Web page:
Passing of new criminal law bills: A missed opportunity for reform?

The absence of pre-legislative consultation and lack of significant reform make one question the need for such a hasty move.
Criminal laws
Criminal laws

Parliament unanimously passed three new criminal law bills - the Bharatiya Nyaya (Second) Sanhita (BNS) replacing the Indian Penal Code, the Bharatiya Nagrik Suraksha Sanhita (BNSS) replacing the Code of Criminal Procedure and the Bharatiya Sakshya Adhiniyam (BSA) replacing the Evidence Act. The bills that form the bedrock of the criminal justice system in India were passed with minimal pre-legislative consultation.

The bills have resulted in a substantial increase in police powers, raising concerns about potential human rights violations due to the inadequacy of safeguards against the excesses of law enforcement agencies. Furthermore, instead of implementing the recommendations of several Law Commissions for the betterment of the criminal justice system, the bills have made superficial and cosmetic changes to the criminal laws of India.

Rajya Sabha Chairman and Vice-President of India Jagdeep Dhankar observed that the passage of the bills was historic and that the new legislation is going to end colonial-era criminal laws. Union Home Minister Amit Shah said that the bills mark a new beginning in the history of India’s criminal justice system, making it more modern, while keeping the citizen at the centre of the criminal justice system and shifting the focus from punishment and deterrence to justice and reformation. He said that the previous laws were primarily enacted to protect the Britishers and their regime, and did not protect Indians. It was touted that for the first time, the criminal justice system will be based on legislation drafted and passed by Indians.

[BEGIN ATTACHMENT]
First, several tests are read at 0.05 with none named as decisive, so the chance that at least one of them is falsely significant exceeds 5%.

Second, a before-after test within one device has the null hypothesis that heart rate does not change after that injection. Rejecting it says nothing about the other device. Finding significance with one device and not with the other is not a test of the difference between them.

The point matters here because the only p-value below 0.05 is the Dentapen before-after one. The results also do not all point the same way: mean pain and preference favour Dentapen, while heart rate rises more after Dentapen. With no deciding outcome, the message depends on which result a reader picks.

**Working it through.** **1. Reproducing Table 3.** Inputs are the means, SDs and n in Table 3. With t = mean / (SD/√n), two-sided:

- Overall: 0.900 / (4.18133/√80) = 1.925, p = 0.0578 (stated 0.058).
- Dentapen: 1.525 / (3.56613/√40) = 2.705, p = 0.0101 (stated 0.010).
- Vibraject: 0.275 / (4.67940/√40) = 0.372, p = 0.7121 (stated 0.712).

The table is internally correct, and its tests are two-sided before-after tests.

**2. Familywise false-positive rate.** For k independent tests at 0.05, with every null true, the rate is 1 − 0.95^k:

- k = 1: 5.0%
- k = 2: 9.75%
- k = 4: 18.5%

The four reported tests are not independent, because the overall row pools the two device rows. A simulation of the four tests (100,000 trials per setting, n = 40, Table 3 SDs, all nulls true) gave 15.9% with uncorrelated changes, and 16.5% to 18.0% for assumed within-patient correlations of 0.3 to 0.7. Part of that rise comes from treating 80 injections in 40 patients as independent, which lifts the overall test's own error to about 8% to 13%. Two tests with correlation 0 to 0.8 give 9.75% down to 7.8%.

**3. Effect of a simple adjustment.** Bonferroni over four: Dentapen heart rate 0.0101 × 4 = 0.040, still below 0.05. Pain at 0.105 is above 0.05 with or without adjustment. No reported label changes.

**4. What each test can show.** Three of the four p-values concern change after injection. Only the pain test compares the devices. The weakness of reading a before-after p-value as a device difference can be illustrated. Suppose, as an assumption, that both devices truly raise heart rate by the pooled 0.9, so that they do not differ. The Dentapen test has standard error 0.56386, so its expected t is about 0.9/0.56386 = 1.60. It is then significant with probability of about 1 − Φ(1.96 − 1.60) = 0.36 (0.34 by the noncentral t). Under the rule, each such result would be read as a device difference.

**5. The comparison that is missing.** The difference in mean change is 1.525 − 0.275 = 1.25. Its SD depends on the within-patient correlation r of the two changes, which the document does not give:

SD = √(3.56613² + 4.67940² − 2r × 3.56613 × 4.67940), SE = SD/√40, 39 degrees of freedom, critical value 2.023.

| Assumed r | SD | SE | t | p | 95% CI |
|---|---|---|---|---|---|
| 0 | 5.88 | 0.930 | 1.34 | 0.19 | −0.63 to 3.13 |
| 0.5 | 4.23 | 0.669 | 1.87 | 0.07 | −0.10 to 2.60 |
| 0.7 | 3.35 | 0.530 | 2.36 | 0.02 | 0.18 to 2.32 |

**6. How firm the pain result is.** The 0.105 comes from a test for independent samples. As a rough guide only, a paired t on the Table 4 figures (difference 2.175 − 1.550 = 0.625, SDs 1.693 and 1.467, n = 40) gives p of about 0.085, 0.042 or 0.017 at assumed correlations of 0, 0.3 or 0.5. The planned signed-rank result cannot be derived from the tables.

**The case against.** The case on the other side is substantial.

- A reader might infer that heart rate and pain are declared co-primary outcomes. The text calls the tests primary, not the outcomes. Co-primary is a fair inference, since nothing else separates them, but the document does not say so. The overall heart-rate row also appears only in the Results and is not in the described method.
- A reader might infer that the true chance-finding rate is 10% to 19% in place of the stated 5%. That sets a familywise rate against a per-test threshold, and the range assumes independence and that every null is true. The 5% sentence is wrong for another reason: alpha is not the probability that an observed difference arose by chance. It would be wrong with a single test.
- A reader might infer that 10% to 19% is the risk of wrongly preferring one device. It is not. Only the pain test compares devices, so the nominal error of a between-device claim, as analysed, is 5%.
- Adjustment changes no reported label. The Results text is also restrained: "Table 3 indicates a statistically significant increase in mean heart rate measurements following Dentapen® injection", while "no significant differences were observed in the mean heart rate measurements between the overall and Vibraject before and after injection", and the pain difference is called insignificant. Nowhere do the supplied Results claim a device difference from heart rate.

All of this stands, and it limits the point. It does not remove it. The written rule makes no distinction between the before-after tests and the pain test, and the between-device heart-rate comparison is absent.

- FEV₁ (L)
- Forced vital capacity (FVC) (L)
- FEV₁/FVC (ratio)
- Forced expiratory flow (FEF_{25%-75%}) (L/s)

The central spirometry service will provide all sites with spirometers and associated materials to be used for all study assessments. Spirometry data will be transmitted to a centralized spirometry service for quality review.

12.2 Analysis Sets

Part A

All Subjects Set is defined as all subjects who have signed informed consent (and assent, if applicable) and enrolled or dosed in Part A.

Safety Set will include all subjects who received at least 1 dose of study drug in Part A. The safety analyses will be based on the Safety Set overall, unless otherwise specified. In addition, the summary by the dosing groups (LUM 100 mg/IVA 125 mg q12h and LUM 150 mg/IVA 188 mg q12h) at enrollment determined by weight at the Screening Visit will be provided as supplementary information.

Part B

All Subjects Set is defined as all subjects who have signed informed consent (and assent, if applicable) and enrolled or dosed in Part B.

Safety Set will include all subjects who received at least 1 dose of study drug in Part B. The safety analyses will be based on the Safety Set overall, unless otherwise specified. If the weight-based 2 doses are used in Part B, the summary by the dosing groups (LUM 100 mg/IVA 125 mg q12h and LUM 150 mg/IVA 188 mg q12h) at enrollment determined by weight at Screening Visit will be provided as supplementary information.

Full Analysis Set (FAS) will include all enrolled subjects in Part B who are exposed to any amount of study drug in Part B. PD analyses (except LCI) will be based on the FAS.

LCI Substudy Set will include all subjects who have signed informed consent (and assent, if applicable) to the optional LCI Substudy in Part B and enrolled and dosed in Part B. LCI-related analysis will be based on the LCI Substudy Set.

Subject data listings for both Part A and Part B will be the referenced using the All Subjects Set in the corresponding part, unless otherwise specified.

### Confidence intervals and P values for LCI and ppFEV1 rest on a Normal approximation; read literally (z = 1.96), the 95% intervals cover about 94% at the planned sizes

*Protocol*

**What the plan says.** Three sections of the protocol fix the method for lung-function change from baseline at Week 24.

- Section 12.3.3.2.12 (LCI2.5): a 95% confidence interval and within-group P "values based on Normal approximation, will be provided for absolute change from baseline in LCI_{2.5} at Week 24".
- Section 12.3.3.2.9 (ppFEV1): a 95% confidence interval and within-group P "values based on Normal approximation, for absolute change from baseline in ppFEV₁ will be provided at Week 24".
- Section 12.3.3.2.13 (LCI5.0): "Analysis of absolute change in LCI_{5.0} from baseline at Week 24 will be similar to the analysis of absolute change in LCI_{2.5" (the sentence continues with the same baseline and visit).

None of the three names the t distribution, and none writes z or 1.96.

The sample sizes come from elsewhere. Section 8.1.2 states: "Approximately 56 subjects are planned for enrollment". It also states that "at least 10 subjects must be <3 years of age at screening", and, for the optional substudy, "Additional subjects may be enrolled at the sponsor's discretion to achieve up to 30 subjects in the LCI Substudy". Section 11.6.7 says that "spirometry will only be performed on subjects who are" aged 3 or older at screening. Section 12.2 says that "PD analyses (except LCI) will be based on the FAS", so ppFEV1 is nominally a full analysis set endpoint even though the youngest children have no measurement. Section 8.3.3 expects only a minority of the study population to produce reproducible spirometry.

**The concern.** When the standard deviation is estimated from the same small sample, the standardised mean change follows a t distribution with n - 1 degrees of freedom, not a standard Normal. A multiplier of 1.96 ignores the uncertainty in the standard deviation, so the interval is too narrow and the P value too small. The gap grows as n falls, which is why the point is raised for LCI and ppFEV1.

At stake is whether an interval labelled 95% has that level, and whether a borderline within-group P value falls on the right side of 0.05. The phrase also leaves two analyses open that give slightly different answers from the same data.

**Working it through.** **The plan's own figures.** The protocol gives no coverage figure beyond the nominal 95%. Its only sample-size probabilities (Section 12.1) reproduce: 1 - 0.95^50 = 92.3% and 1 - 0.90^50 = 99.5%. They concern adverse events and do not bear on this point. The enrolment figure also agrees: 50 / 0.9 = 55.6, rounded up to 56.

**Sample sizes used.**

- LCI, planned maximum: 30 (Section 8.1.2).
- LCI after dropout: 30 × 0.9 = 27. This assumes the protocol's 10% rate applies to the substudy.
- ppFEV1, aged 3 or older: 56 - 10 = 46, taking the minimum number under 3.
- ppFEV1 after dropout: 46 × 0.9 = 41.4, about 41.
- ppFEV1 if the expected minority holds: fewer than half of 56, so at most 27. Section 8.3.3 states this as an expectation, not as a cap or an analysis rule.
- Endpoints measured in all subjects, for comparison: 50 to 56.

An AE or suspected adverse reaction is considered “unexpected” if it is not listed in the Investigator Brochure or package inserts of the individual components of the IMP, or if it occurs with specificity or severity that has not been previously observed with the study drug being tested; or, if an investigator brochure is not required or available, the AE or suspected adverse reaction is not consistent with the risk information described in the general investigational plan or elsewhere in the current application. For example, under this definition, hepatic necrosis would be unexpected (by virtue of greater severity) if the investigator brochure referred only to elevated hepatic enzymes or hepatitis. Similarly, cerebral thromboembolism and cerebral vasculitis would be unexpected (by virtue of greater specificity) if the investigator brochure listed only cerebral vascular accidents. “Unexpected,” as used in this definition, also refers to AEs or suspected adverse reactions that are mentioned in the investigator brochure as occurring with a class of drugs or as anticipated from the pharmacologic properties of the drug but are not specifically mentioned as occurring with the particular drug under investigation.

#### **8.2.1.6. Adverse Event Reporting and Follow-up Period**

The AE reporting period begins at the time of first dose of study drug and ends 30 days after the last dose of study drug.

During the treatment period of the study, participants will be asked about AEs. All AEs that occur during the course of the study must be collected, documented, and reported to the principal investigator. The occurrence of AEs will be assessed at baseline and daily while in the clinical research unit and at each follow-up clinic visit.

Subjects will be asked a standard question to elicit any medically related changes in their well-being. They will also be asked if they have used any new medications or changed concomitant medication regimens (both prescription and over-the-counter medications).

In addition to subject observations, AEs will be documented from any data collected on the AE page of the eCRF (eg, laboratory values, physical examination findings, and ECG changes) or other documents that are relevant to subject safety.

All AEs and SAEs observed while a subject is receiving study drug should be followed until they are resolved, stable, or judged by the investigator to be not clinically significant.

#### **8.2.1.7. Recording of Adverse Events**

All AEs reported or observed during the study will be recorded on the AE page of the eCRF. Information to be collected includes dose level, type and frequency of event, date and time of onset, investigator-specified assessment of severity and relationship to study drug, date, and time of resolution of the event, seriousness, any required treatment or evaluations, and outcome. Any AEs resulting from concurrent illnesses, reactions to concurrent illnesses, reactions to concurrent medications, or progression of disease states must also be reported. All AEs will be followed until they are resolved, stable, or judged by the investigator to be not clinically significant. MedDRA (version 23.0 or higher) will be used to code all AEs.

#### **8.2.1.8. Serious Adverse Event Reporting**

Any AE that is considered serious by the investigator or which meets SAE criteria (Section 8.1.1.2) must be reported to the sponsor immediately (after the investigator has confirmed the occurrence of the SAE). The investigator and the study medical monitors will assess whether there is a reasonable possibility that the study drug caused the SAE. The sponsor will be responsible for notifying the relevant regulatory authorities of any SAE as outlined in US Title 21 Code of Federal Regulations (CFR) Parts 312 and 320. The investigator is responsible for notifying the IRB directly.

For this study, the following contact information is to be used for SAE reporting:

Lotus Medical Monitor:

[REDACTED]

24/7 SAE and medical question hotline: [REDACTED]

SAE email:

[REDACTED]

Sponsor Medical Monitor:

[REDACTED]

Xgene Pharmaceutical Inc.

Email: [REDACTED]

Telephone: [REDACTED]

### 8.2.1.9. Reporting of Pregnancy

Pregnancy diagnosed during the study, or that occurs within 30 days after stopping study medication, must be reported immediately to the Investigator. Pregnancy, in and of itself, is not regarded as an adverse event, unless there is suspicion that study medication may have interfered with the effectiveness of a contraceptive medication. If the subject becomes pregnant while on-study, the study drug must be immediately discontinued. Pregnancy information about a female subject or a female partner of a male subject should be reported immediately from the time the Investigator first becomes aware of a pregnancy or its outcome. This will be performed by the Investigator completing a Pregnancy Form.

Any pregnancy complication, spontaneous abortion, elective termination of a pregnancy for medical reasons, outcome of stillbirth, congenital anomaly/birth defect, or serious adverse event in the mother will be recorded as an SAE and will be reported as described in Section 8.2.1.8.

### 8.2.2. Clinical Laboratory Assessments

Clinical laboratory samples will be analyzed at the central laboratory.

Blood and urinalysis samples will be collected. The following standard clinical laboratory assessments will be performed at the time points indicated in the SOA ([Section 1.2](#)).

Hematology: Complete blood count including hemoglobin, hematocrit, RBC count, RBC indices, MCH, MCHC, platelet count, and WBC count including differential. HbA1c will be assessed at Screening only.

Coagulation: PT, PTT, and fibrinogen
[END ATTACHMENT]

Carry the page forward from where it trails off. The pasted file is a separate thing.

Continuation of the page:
Lack of pre-legislative consultation

The fact that the three bills were passed without any pre-legislative consultation in a representative style constitutional democracy, where the will of the people should prevail, raises some serious concerns. The bills were passed without any opposition, and even the committee that passed the bills operated in complete secrecy. The will of the people is represented by their elected political officials in Parliament. Voices of dissent seek to protect the constitutional value of ‘democracy’, encourage a vibrant culture of dialogue, debate, and discussion in our Parliament, and provide legitimacy to law and its processes.